In fact, it’s likely that some dissident Nanjing officials, themselves angry at Beijing’s decision, were not entirely displeased to see signs of public fury. They may well have been out to use that anger as a means to pressure Beijing to allow local government to back away from a policy that they themselves didn't like, and knew wouldn't be at all popular.

It’s also important to note that the protest in Nanjing never turned ugly. The demonstrators themselves seem to have been mostly parents, teachers, and educational administrators, who stood with placards outside the headquarters of the provincial government and shouted, but did not move to break the barricade, force confrontations, or threaten to occupy government offices.  Nor did the security forces move aggressively to break up the protests.  Both those protesting and those protecting understood that Nanjing’s government has usually looked to dialogue instead of force to deal with local demonstrations.  While many observers argue that Chinese residents are clamoring for rights, a growing number of Chinese officials understand that the issue for many citizens is more often just the right to be heard.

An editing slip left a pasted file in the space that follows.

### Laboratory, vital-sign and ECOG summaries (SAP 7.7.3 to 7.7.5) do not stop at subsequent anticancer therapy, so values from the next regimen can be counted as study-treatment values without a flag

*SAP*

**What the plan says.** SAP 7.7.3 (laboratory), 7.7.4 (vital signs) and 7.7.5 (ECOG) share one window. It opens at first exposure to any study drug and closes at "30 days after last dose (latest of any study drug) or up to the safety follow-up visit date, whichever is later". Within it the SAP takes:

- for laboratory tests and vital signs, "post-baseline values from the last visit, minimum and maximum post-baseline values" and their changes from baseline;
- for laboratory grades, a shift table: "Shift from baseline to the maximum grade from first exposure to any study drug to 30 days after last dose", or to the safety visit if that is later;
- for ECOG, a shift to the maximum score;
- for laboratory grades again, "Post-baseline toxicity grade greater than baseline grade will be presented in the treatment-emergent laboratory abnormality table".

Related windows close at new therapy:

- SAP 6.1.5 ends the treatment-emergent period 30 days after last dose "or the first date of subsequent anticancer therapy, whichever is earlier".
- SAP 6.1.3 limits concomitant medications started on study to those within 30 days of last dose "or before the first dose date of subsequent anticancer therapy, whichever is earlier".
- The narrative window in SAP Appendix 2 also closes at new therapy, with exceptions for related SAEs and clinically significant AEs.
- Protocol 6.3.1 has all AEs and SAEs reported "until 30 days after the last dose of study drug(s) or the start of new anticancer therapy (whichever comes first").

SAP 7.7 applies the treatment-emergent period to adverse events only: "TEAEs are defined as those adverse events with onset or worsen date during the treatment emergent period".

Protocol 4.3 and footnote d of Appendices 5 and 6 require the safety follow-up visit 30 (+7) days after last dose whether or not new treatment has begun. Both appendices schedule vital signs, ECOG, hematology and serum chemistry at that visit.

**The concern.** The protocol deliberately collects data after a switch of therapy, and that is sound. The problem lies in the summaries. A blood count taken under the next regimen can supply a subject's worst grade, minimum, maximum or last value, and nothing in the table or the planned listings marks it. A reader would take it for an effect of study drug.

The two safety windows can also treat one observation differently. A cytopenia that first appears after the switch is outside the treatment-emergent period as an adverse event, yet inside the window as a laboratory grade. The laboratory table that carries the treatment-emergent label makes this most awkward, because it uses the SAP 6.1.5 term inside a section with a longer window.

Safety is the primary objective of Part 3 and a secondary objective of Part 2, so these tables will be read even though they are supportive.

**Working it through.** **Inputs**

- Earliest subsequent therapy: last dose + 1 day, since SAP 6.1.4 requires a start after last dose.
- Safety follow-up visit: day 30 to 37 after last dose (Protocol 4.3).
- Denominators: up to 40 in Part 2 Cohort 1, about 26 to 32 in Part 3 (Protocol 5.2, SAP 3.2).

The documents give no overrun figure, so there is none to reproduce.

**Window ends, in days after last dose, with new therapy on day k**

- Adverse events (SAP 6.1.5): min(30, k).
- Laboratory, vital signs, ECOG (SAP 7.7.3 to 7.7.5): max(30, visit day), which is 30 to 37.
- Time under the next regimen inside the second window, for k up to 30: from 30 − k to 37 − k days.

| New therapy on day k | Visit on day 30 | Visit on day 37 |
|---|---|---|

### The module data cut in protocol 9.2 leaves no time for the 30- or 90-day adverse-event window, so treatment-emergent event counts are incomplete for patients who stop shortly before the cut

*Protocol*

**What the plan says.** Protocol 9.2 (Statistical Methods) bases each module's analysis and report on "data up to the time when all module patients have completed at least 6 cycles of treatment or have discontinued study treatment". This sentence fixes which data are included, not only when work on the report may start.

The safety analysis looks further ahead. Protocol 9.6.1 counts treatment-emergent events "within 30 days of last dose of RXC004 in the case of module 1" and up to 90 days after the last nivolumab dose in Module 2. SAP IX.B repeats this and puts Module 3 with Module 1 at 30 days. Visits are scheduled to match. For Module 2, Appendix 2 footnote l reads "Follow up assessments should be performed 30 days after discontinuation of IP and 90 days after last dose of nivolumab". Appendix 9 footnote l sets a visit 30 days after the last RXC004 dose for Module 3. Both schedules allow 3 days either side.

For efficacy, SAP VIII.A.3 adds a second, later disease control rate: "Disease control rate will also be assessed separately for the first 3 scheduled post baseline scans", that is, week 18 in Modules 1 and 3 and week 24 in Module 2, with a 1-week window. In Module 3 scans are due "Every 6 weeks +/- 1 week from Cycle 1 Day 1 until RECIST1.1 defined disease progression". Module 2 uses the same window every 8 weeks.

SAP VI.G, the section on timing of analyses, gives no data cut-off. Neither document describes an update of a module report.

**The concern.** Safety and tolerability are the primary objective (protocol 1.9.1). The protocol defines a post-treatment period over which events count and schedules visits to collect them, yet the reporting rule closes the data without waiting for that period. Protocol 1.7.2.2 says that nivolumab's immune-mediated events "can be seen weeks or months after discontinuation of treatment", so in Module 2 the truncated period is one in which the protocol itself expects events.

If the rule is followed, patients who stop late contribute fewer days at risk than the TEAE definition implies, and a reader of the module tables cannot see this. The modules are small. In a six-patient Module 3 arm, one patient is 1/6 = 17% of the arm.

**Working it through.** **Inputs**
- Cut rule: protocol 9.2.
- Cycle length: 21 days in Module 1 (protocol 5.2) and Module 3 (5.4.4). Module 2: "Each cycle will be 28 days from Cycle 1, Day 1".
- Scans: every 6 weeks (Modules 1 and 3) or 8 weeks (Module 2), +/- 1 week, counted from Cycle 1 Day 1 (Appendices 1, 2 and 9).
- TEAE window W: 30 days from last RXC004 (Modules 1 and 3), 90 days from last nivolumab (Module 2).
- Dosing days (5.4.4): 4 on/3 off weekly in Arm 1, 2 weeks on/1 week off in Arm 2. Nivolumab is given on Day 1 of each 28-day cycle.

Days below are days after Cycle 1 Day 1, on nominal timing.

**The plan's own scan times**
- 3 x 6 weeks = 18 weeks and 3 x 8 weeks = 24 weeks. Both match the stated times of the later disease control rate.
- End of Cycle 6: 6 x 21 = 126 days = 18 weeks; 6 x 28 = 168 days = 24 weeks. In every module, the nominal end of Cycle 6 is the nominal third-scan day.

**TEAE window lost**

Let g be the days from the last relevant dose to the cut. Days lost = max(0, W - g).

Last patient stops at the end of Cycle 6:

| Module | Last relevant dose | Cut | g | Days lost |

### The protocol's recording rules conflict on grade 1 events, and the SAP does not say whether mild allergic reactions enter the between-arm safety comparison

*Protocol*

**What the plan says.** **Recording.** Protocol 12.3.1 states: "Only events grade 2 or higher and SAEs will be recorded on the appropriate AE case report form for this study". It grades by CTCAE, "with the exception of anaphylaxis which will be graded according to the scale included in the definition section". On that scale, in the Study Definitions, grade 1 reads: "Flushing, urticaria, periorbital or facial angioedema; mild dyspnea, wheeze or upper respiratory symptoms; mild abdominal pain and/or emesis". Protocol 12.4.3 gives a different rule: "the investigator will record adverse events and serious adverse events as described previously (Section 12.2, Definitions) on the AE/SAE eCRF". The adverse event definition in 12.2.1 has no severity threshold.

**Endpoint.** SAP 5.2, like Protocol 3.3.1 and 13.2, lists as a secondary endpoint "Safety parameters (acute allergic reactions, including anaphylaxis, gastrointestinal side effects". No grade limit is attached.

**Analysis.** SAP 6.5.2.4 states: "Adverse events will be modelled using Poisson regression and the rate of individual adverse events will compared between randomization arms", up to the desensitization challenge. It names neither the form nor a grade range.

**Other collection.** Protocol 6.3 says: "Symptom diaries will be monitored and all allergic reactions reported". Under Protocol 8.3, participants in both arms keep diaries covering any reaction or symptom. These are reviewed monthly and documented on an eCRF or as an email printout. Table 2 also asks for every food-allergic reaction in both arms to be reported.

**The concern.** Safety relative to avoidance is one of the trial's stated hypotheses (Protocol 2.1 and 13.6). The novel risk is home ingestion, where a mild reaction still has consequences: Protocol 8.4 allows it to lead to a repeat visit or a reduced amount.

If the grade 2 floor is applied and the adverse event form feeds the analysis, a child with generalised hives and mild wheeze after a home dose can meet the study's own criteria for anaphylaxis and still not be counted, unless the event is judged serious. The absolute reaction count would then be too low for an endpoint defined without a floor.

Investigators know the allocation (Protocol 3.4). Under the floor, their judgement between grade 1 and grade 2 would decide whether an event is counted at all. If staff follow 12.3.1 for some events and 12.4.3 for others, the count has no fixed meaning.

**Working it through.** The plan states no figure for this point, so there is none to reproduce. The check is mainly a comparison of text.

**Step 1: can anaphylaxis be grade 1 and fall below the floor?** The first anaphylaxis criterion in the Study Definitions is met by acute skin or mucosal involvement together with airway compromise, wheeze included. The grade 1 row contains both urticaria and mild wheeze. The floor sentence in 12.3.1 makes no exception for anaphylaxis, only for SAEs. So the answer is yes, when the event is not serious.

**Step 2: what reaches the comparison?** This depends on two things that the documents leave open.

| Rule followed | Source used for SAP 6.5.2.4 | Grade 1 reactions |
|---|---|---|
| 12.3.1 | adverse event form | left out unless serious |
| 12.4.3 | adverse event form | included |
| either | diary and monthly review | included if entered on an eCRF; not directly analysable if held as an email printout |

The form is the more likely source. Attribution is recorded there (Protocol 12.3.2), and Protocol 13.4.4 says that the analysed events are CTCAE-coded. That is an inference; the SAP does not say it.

One reason for this mutual restraint is that the protestors weren’t interested in forcing political change or resignations, just a shift in policy. The protests in Nanjing weren’t about changing to something new, but preserving something old. As united as the demonstrators might have been for the moment, their protest was about something that benefitted them individually—an advantage that they are simply not willing to share with others less fortunate elsewhere. And like many rallies elsewhere in China, the demonstrations were aimed at supporting the previous status quo, not seeking to upend the existing order.

We need to recognize that on the 50th anniversary of the Cultural Revolution there are no rebellions or large-scale revolts on China’s horizon; that political change in China these days is local and mostly peaceful.  Governance is overwhelmingly by directive, with citizen participation appearing only when new policies take away old privileges. 

That may be comforting for some observers, but it’s also discouraging for those Chinese officials and residents who want greater transparency and trust. The recent events in Nanjing show how far away from those goals so much of China remains.